Charles Kenneth Johnson was born on his father’s ranch near San Angelo, Texas, in 1924.  Soon afterward, his family moved into town.  Johnson’s father was born “dirt poor” but, according to Charles, with hard work and a bit of borrowed money he became “quite a cattleman in Texas” to the extent that (also according to Charles) Larry McMurtry’s Lonesome Dove could have been a biography of the elder Johnson.  His father always told Charles to live in such a way that he wouldn’t be ashamed to look any man in the eye.  The elder Johnson died in the early 1940s when Charles was a young man of about 20 years.  His mother, quite a bit younger than his father, died in 1996 at the age of 93. 

Johnson could vividly recall the day, sometime in the early 1930s in San Angelo, Texas, when his grade school teacher first presented the globe to his class.  Johnson was skeptical.  Why, he asked, didn’t things fall off?  The teacher told him that if you swing a bucket of water over your head fast enough, the water won’t spill out.  When he got home from school, he took a bucket out to the well, pumped some water into it, and swung it around.  The water didn’t come out but, like John G. Abizaid (see Chapter 8), he could see that the demonstration had nothing whatever to do with the shape of the earth.  Johnson rejected the globe on the spot, and never found reason to change.  “You can train the two-footed Animals in the schools,” he once said.  “You can tell them that the earth is a bowl of jelly, and they’d accept that just as well as anything else.  Somebody would come along and say, ‘It must be jelly, ’cause jam don’t shake like this.’ It would be a good dogma, and the average person would accept it just as well.”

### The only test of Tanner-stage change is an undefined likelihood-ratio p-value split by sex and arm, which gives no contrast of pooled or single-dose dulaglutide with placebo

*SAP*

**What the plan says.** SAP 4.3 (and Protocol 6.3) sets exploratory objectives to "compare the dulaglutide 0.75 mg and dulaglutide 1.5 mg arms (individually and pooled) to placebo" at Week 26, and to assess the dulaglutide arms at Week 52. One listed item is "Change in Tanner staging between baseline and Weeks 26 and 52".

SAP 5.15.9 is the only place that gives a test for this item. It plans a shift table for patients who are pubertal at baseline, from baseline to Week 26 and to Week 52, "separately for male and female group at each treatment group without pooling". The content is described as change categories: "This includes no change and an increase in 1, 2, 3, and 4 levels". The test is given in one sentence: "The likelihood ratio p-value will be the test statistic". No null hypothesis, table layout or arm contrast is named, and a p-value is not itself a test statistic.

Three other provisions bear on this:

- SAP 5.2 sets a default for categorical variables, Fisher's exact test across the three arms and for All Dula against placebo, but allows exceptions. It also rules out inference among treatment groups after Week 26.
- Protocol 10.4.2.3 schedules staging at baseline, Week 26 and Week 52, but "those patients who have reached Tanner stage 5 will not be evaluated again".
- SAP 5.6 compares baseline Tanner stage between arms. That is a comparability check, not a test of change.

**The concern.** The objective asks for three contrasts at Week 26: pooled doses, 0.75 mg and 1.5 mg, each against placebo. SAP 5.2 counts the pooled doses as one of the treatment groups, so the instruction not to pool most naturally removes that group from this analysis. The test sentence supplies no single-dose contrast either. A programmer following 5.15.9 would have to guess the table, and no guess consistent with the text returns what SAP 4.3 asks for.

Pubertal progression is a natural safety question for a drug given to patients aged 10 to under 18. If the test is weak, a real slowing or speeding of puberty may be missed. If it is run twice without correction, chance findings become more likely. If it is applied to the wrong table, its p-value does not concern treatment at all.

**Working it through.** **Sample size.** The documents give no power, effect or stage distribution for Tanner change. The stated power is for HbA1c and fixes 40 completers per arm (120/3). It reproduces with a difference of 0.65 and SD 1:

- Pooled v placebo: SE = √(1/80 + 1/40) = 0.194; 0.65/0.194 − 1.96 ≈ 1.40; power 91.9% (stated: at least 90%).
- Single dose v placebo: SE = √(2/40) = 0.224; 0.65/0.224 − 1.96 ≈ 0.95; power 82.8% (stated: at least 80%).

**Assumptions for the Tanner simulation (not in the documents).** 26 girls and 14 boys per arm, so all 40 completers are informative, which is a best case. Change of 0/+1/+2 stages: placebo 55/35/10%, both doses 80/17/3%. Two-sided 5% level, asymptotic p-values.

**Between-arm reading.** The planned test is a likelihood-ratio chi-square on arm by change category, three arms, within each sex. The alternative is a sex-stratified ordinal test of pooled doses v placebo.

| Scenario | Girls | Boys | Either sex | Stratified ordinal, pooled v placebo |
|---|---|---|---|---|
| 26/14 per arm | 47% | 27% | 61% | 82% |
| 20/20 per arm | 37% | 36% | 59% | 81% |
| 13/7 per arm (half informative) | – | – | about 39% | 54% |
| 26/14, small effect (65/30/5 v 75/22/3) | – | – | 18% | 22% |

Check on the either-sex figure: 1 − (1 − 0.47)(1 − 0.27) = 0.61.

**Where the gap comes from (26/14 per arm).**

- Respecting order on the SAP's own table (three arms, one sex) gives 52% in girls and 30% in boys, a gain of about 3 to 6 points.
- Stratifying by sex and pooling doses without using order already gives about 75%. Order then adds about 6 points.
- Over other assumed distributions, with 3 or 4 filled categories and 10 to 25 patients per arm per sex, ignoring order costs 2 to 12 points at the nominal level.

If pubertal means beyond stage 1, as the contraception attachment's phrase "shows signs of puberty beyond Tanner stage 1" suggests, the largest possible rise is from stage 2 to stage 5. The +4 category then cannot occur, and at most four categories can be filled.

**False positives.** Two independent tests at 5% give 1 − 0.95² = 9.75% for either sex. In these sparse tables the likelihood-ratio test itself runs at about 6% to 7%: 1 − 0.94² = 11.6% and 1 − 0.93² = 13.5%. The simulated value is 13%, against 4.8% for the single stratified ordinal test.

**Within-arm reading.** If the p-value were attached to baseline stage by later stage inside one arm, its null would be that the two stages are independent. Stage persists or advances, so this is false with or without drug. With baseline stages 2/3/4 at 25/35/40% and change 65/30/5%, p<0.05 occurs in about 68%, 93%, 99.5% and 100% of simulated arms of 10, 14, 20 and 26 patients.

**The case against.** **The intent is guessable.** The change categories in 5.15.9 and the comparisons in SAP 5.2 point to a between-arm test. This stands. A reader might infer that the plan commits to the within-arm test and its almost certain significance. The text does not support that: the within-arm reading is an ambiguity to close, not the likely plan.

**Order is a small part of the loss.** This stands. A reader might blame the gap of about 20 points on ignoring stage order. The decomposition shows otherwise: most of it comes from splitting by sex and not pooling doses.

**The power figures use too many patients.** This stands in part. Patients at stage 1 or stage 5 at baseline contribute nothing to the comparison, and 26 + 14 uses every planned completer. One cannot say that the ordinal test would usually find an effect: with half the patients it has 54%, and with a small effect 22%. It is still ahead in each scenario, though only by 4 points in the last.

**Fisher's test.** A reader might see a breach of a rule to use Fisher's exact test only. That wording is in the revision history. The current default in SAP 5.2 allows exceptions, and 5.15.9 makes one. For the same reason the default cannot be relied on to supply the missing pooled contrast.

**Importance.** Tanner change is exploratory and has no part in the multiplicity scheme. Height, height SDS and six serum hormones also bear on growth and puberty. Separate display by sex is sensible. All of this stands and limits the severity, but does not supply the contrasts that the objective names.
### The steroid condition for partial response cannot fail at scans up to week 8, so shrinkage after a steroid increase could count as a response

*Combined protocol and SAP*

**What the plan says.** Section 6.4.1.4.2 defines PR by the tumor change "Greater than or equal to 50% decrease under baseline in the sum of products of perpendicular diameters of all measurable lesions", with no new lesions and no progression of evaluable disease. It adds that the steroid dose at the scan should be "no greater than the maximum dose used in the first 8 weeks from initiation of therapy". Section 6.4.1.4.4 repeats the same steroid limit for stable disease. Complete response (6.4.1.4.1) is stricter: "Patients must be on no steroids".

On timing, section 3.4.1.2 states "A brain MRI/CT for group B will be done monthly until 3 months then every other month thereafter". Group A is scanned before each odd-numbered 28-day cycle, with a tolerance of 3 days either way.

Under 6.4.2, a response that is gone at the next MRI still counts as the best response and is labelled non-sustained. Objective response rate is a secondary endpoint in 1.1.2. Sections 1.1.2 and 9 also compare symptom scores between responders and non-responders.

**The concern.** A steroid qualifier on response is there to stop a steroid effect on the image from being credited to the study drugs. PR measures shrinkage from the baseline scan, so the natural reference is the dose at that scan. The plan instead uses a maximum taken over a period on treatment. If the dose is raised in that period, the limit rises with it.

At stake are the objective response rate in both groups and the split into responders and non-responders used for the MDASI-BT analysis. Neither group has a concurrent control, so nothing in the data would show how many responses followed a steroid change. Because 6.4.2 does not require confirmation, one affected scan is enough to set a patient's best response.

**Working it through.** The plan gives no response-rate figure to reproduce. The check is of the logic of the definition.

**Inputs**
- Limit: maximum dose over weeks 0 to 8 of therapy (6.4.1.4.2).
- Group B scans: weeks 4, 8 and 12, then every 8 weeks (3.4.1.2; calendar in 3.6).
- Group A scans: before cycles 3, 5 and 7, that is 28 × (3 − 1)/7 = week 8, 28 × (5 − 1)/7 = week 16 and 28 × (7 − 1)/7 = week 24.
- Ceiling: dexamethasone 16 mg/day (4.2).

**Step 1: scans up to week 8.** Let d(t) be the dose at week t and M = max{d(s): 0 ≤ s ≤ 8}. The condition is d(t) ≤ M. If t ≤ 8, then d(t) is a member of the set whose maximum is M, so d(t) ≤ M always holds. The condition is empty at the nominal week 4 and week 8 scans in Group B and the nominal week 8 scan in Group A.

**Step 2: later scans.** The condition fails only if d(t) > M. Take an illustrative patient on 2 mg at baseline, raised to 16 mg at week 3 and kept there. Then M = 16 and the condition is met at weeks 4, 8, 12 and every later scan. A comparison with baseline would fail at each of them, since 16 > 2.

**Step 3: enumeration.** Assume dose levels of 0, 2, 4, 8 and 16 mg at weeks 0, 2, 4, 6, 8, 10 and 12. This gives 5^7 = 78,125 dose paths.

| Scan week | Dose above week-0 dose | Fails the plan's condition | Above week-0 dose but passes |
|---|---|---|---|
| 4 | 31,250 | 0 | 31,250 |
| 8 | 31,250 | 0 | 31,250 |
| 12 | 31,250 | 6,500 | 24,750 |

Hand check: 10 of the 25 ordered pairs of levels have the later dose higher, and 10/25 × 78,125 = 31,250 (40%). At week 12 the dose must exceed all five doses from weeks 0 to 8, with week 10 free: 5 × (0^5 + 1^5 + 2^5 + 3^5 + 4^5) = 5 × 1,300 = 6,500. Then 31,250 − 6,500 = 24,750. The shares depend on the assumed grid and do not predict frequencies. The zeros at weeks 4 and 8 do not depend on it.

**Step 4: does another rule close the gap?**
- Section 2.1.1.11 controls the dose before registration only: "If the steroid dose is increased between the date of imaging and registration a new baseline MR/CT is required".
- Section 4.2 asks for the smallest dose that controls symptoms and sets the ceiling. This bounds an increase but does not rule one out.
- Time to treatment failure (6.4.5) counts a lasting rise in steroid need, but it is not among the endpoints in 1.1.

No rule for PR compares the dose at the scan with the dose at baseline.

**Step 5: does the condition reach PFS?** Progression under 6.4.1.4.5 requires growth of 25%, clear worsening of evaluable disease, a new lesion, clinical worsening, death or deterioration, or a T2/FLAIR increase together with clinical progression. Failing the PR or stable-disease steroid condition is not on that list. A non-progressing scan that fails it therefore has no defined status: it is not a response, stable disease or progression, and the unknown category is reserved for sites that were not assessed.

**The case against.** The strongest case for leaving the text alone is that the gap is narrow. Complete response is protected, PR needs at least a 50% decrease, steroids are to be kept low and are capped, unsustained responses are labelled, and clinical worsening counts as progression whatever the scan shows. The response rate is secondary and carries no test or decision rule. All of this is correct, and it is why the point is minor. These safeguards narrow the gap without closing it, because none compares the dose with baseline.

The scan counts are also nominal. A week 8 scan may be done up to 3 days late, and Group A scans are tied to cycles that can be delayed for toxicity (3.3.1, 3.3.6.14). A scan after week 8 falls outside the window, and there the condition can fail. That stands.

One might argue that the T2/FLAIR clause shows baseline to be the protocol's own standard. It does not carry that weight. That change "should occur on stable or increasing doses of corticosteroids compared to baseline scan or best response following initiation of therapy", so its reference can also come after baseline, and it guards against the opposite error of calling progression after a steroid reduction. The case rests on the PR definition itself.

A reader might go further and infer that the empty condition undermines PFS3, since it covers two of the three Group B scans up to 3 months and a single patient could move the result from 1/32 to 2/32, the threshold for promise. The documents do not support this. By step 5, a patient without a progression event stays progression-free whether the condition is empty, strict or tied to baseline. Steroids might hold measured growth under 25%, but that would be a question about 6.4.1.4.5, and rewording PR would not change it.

Johnson formally parted company with the spherical school system as a teenager, but he continued his education on his own, reading voraciously.  He worked in various places in Texas, then in Colorado, and finally ended up in California.  In 1959, he walked into a San Francisco record store to buy a copy of Acker Bilk’s haunting hit, “Stranger on the Shore.” Inside he found Australian-born Marjory Waugh buying the same record.  He soon discovered that they had more in common than their taste in music.  They were both ethical vegetarians and ardent antivivisectionists, but their overriding interest was geodesy.  Marjory also was a life-long flat-earther.  When fate plays cupid, who can resist?  Love and marriage ensued.